Prime Minister Benjamin Netanyahu’s lawyers on Wednesday asked the Jerusalem District Court to excuse the premier from attending court hearings beginning next week in his corruption trial.
The evidentiary phase of Netanyahu’s trial for alleged bribery, fraud and breach of trust begins on Monday, with hearings scheduled to be held three times a week, from Monday through Wednesday, from 9 a.m. until 3:30 p.m.
The intensive legal proceedings coincide with President Reuven Rivlin’s meetings Monday with representatives of all political parties to gather their nominations of the next prime minister, following last week’s inconclusive election.
Netanyahu, who seeks to establish the next government and continue serving as prime minister after four rounds of voting in two years, was reportedly seeking to avoid fresh photos from the defendant’s bench as he tries to muster political support to head a coalition.
Netanyahu’s legal team asked the court Wednesday to waive the requirement that he be present in the courtroom for the proceedings, according to Hebrew media reports.
The first witness to be called is Ilan Yeshua, CEO of Walla at the time of the alleged crimes in Case 4000. His attorneys argued that since the two had no direct contact, Netanyahu’s presence in the courtroom is unnecessary. Yeshua’s testimony, Netanyahu’s lawyers claim, is relevant only to the other defendants in the trial.
Netanyahu’s trial involves three separate cases: Case 1000, Case 2000 and Case 4000.
Netanyahu faces charges of bribery, fraud and breach of trust in Case 4000, which involves suspicions that he granted regulatory favors benefiting Shaul Elovitch, the controlling shareholder of Bezeq telecoms, in exchange for positive coverage of the prime minister and his family from the Bezeq-owned Walla news site. The Elovitches also face bribery charges in the case.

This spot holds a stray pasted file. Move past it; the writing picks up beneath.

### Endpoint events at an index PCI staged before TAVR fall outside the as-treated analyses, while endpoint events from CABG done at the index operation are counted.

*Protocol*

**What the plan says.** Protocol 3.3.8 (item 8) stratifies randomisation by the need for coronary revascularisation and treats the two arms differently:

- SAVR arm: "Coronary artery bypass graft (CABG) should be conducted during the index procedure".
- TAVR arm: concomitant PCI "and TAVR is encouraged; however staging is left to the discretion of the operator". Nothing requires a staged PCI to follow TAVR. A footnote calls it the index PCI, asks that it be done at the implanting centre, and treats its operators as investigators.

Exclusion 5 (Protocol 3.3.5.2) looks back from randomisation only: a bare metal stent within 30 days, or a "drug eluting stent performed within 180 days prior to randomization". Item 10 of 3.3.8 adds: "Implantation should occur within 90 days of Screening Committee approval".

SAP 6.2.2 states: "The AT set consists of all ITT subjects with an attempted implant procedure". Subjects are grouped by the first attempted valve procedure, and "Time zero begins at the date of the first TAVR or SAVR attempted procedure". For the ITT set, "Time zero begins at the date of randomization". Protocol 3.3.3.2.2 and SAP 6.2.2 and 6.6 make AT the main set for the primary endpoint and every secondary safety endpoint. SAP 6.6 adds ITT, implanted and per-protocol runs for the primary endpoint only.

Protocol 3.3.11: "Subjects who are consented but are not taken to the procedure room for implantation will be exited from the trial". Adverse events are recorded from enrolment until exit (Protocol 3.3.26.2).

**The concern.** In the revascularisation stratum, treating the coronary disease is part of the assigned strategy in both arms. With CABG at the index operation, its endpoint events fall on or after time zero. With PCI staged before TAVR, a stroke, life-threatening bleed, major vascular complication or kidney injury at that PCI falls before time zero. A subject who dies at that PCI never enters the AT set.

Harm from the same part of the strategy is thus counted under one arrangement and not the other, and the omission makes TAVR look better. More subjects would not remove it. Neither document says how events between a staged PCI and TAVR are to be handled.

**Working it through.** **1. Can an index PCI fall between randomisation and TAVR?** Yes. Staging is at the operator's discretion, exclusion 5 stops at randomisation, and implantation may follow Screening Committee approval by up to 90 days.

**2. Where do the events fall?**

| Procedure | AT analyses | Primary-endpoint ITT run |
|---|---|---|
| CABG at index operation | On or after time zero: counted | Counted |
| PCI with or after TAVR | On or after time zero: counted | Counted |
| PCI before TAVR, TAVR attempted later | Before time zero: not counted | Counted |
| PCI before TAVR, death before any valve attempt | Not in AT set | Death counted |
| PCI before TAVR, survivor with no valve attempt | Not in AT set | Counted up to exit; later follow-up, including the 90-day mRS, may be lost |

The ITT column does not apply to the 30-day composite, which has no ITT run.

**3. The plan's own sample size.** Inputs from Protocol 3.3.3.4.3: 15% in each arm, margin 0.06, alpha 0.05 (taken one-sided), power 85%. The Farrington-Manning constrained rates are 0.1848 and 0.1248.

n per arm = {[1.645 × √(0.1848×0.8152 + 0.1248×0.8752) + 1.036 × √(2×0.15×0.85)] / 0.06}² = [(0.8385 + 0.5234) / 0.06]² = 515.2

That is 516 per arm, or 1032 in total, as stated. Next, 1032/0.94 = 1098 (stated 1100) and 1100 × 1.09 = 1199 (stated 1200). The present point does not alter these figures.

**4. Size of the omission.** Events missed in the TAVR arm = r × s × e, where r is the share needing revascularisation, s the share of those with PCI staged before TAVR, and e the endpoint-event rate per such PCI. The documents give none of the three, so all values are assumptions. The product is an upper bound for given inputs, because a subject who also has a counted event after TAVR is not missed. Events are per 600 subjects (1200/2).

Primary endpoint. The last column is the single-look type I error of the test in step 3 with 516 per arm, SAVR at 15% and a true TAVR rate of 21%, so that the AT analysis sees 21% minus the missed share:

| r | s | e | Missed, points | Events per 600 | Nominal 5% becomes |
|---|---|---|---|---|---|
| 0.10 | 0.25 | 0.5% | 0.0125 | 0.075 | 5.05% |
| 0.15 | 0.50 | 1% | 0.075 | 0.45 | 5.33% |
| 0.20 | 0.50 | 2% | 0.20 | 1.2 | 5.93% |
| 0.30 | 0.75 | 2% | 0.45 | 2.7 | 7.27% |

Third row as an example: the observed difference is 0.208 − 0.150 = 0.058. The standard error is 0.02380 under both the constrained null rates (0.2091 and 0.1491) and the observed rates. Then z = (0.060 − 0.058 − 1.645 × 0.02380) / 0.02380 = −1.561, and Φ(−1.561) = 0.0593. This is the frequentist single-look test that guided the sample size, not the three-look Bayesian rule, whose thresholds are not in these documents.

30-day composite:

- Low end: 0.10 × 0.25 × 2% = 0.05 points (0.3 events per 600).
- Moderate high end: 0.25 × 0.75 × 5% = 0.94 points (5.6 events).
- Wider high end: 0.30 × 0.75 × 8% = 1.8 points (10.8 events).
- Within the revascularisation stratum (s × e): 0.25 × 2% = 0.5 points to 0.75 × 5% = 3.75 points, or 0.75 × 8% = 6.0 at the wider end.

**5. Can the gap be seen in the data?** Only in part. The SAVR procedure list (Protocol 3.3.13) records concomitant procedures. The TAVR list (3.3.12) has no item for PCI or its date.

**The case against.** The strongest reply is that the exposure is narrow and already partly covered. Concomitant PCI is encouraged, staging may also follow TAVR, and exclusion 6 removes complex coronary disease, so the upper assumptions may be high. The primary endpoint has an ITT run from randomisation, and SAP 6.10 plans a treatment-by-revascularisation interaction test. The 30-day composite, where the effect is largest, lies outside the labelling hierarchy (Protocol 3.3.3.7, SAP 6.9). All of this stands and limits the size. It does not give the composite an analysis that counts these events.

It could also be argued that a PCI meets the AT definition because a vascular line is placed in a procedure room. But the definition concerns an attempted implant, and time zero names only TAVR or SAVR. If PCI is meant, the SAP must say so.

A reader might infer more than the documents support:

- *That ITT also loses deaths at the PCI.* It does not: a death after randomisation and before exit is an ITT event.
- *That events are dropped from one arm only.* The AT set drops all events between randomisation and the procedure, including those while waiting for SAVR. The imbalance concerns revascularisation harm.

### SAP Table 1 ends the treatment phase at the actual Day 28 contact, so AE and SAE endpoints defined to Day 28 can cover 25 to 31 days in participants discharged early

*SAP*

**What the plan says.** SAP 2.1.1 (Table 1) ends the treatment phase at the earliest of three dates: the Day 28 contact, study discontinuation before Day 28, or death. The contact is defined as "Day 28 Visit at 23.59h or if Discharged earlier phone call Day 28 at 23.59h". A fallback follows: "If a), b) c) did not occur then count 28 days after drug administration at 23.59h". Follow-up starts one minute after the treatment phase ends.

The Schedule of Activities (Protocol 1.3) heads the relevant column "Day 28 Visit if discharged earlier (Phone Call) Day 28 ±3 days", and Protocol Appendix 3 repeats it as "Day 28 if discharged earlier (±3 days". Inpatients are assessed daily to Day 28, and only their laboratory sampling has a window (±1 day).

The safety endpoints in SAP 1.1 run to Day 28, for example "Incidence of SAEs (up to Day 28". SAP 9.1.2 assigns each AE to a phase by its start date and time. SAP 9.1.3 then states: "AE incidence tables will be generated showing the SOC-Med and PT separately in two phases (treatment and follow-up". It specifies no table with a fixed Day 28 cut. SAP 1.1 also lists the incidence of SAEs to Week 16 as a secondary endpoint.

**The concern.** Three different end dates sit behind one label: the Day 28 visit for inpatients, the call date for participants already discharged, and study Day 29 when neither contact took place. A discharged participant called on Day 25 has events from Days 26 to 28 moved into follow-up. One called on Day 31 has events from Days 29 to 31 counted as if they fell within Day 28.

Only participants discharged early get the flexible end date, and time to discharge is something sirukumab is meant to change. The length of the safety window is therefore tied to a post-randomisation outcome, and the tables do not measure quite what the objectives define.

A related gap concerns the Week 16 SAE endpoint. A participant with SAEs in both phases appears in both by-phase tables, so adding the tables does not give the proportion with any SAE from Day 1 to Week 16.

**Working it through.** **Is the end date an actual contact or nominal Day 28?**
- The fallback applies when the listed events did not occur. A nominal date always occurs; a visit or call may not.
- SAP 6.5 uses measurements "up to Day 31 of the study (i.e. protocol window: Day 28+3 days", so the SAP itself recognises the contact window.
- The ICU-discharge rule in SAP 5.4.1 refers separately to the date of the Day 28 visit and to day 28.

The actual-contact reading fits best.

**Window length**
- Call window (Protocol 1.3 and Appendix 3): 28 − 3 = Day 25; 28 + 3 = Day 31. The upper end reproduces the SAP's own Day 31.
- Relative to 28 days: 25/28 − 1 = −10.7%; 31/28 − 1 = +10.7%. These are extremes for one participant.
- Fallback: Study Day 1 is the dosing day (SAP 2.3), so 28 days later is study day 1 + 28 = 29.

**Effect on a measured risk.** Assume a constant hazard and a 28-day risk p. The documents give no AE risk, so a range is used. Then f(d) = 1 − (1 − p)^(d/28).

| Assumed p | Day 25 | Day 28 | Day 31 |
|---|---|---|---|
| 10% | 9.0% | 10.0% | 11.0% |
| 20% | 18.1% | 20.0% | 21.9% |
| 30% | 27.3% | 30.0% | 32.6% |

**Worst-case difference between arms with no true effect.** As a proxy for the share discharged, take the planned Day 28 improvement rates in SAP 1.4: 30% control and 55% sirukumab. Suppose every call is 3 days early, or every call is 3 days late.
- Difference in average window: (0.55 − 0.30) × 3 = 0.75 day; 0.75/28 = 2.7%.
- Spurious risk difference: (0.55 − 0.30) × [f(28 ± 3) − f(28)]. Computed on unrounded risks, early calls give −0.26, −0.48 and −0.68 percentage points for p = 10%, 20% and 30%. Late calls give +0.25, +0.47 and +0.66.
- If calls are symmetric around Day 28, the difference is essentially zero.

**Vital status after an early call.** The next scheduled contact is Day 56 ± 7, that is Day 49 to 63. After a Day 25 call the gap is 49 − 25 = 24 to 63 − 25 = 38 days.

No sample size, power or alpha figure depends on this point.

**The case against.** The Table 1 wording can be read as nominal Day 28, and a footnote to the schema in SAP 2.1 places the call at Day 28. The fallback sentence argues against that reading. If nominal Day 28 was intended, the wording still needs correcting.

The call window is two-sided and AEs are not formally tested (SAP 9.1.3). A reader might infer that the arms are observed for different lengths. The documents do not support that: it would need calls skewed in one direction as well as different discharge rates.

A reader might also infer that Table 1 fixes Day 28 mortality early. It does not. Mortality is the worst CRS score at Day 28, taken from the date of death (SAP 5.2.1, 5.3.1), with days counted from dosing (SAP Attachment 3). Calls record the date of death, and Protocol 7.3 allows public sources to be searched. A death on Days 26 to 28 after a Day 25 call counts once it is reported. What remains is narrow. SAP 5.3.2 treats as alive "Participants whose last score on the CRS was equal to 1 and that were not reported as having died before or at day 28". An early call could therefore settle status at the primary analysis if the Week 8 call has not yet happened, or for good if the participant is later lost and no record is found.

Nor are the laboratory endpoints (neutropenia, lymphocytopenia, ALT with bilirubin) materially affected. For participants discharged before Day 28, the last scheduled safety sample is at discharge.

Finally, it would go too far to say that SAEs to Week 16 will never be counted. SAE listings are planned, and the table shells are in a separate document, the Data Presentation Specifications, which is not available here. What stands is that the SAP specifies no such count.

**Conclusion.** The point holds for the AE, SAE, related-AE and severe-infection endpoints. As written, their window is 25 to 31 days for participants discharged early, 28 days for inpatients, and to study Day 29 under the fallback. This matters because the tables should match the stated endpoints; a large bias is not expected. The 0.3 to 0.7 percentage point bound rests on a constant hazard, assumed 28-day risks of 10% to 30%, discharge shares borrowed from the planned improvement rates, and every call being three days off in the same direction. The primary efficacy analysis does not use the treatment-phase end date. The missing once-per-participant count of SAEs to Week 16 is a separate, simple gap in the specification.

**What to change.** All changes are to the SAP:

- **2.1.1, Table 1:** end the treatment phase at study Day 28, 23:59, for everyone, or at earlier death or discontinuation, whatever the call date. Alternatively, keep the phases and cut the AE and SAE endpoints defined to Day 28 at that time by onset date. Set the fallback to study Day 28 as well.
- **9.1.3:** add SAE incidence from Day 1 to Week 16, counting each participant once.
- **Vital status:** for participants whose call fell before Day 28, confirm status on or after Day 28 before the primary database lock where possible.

Netanyahu also faces charges of fraud and breach of trust in Case 1000 and in Case 2000. The former involves suspicions Netanyahu illicitly accepted some $200,000 in gifts such as cigars and champagne from two billionaires — Hollywood-based Israeli movie mogul Arnon Milchan and Australian magnate James Packer.
In Case 2000, Netanyahu is accused of attempting to reach a quid pro quo with Yedioth Ahronoth publisher Arnon Mozes for positive media coverage in exchange for legislation weakening rival newspaper Israel Hayom. Mozes was charged with bribery in the case.
The Kan public broadcaster noted that Netanyahu’s lawyers have ruled out arguing that a prime minister’s time is precious and that spending a significant number of hours in court every week would damage his ability to perform his duties. This is to avoid emboldening the claims of Netanyahu’s political rivals, who argue that he cannot run the country properly while he is on trial.
Netanyahu, who is the first Israeli premier to be indicted while in office, denies any wrongdoing and has railed against the courts, prosecution and media for what he terms a “witch hunt.” He alleges the state prosecution, police, media and opposition are framing him in an attempted political coup.
He has appeared in court twice so far.
Last month, under heavy security and after several delays due to the coronavirus lockdown, Netanyahu made a brief, mandatory appearance at the Jerusalem District Court for a hearing at which he formally pleaded not guilty to the three charges against him.
The premier’s lawyers have repeatedly moved to delay and discredit the proceedings, filing complaints against the prosecution, alleging “criminal tactics” had been used against them, calling for changing the indictment against the prime minister, and claiming that police investigators had used illegitimate means to secure evidence, thus rendering the charges moot.
But the judges in the case rejected a demand by Netanyahu’s attorneys to cancel the criminal indictments against the premier over the attorney general’s apparent failure to approve the criminal investigations in writing.